Vicor’s approach for direct power supply to the processors in the data center
Vicor’s approach for direct power supply to the processors in the data center

According to Jain Ajithkumar, Vicor’s Sr. Director for Strategic Accounts in Data Center, HPC and AI Business, this is just the first move in a larger trend and it holds further technological implications. “We are now at the beginning of a new era. The computer rooms will receive direct voltage of 350V, that will be converted to 48V at the racks level, and then to the exact voltage needed by each specific chip in the server.

“We are dealing here with two additional issues: today the processors work at 1.8V and 0.8V. When we minimize the width of the transistor to 5 nanometers, the voltage may reach down to 0.4V. There is a need for an advanced technology to answer this need – and to do it without compromising the space dedicated to the multitude of densed data links populating modern processors.”

Looking for the next Startup

This is where Vicor’s Factorized Power Architecture technology, originally developed for IBM’s 2007 Blue Gene supercomputer, comes into the picture. Blue Gene was powered by 350V, delivered through Vicor’s power distribution system, starting with high power rails, middle stages and ending with a dedicated chip directly connected to the CPU’s power connections. “We have developed a technique for pushing the power supply to each processor of Blue Gene.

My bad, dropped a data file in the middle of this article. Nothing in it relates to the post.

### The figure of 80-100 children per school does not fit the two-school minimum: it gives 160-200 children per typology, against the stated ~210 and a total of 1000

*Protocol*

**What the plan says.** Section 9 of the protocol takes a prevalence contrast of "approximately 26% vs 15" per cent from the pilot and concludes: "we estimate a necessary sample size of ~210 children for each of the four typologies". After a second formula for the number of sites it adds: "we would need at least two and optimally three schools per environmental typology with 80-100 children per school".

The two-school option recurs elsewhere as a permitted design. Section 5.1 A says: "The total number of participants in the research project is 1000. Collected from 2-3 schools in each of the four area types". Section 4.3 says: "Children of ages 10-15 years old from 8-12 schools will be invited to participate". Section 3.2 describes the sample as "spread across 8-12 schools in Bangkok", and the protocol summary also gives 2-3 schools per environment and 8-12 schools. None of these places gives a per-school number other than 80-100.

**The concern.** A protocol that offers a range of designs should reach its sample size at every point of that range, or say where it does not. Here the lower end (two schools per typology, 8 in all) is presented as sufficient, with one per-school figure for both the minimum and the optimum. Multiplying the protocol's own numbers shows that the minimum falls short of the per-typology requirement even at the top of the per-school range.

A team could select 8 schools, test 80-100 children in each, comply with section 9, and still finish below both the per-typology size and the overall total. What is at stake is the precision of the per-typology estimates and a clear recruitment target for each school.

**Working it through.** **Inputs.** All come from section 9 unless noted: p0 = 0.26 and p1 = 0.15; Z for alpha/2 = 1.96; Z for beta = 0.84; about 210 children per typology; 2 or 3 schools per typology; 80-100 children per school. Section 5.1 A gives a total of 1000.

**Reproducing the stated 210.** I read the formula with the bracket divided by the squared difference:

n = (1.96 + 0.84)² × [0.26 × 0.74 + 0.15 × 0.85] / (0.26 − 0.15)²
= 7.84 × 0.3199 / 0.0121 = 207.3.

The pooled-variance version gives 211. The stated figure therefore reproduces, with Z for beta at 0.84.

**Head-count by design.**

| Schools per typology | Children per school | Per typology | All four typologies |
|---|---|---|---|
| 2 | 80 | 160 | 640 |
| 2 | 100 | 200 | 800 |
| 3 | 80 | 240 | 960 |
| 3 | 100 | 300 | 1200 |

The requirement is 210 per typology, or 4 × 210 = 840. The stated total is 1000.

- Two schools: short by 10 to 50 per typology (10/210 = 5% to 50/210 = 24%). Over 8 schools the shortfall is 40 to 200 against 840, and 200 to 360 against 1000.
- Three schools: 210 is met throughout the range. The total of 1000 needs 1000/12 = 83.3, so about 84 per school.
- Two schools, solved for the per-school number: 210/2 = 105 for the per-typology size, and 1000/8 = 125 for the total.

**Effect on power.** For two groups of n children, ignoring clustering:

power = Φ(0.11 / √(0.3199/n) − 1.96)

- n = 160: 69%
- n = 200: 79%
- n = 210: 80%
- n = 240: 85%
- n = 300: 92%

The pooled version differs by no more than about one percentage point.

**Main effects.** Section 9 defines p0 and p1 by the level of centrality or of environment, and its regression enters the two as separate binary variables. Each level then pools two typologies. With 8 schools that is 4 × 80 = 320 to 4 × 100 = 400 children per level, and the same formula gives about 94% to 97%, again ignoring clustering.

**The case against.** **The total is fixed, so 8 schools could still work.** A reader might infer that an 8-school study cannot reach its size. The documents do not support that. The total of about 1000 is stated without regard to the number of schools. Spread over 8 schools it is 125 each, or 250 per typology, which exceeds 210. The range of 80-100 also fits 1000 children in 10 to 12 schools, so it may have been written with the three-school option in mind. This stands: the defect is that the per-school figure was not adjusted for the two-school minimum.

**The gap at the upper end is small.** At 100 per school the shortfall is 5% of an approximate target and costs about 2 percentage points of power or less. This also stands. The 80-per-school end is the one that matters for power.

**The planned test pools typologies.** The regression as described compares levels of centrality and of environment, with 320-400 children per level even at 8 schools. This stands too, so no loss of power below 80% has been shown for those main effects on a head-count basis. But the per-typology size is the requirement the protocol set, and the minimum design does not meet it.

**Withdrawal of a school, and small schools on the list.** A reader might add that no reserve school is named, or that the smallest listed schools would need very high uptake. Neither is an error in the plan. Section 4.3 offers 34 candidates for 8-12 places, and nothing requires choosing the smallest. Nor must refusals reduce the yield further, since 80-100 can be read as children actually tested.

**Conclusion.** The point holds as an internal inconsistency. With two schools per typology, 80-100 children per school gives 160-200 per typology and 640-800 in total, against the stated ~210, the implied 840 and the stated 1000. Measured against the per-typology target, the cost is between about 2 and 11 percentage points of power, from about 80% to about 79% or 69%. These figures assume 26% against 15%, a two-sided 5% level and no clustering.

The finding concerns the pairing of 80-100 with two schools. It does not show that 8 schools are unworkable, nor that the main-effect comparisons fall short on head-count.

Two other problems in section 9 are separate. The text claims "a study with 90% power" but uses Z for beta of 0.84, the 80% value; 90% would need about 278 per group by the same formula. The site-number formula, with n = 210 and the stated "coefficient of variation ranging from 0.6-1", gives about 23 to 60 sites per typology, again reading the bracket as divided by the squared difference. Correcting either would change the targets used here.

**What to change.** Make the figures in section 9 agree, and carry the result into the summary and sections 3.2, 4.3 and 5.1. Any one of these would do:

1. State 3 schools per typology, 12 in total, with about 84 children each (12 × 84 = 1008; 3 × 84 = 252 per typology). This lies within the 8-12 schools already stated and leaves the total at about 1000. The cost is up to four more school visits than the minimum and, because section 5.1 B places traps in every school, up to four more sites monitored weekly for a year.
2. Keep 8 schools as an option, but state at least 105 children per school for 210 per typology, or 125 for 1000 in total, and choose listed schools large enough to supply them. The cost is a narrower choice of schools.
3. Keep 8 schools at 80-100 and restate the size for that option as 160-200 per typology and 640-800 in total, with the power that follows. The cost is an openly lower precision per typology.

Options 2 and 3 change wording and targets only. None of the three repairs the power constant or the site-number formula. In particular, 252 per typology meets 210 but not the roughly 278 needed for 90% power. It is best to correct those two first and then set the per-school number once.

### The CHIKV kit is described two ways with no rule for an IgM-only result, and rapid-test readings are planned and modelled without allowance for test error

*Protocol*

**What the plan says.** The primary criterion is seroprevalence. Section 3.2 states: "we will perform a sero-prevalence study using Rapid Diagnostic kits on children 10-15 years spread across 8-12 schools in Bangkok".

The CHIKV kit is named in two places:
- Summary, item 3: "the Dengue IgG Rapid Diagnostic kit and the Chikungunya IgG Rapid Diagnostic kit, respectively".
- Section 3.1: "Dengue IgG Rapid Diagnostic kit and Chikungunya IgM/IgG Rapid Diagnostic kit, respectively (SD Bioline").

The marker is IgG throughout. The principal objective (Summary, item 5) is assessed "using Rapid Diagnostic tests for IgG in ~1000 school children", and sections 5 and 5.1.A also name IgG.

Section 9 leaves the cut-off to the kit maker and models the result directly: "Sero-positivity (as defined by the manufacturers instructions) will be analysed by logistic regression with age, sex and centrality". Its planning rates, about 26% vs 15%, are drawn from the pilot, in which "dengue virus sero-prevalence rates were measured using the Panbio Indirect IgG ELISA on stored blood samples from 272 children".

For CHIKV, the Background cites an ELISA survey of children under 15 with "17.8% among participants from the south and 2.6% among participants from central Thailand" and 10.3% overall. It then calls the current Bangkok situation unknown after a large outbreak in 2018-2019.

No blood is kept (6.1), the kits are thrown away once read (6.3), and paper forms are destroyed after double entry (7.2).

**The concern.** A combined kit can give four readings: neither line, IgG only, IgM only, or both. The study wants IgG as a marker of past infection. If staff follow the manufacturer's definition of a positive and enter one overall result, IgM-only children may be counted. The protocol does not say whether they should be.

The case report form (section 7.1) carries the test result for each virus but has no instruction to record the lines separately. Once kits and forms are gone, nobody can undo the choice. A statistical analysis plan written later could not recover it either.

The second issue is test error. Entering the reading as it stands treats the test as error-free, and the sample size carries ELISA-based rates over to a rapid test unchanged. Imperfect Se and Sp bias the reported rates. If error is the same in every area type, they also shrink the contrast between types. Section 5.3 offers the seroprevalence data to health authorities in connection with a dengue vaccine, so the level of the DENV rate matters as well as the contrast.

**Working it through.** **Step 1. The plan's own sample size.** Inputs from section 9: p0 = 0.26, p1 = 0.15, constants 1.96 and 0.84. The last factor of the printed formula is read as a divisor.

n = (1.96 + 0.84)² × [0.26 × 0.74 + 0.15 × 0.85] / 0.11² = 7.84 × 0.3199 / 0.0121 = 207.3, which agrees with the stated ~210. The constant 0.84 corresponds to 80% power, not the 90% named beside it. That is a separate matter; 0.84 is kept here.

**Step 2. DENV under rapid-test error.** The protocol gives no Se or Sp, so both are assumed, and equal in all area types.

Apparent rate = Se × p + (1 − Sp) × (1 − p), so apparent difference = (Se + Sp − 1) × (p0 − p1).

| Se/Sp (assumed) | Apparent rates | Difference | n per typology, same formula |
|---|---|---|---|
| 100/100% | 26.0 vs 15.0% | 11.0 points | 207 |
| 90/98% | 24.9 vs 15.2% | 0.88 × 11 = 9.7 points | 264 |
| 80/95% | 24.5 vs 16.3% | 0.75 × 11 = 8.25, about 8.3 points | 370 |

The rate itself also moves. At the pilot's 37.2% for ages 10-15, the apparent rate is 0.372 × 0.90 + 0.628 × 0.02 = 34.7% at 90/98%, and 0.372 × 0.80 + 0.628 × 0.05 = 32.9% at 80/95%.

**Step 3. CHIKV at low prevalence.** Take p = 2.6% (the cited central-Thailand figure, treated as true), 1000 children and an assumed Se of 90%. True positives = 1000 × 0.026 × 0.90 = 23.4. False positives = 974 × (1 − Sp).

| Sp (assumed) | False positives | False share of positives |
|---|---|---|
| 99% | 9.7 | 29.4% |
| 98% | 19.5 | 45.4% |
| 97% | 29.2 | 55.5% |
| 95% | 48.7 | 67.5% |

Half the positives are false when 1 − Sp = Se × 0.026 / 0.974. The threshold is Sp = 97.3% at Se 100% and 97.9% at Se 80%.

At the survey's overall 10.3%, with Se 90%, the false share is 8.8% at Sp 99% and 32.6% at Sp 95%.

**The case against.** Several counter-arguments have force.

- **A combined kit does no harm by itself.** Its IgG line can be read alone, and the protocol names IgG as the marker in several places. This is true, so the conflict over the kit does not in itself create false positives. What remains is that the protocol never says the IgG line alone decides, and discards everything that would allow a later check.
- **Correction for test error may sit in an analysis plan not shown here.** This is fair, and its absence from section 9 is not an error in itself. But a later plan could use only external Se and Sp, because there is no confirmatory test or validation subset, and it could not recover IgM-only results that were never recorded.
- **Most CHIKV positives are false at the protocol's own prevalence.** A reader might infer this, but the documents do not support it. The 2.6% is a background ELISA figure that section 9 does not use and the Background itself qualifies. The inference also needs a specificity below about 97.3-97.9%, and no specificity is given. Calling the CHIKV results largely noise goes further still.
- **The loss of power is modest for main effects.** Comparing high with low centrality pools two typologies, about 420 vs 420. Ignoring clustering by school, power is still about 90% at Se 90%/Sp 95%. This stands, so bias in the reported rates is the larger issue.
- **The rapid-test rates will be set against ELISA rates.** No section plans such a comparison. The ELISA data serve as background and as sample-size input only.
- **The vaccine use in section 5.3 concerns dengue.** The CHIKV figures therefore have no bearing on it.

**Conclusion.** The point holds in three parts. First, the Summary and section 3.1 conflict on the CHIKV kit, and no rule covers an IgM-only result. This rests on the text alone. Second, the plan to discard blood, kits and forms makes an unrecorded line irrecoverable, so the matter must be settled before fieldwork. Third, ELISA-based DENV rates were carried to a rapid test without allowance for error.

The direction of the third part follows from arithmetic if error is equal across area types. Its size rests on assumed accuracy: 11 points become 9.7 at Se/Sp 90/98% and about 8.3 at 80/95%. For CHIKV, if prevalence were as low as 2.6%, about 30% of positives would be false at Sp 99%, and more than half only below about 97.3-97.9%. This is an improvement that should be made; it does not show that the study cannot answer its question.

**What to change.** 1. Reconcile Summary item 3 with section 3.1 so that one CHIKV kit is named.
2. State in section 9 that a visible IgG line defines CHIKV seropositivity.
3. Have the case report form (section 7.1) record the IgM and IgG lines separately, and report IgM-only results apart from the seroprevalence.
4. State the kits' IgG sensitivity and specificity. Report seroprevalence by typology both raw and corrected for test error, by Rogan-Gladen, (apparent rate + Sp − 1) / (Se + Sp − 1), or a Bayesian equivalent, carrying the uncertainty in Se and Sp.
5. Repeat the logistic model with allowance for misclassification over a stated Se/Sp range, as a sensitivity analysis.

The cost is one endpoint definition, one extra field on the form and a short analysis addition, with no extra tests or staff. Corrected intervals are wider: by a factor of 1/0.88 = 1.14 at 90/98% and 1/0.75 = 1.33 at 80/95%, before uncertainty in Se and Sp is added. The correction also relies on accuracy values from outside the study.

“Now we are making that technology available for startup companies too, and therefore it is very important for us to exist in the Israeli Market. Out of all the influential startup companies in the world, just 5% come from Europe. Thus Israel’s foothold in the European market is very large. Today there are over 300 HPC startup companies in Israel, and most of the startups that are being sold to global companies are Israeli. We are offering to supply them with chips and full planning methodologies – including converting supply networks to voltages of hundreds of volts, bringing energy to the consumption point, lowering to a voltage of 48 volts and supply the required voltage for each processor.”

x86 continues to be the mainstream for server CPUs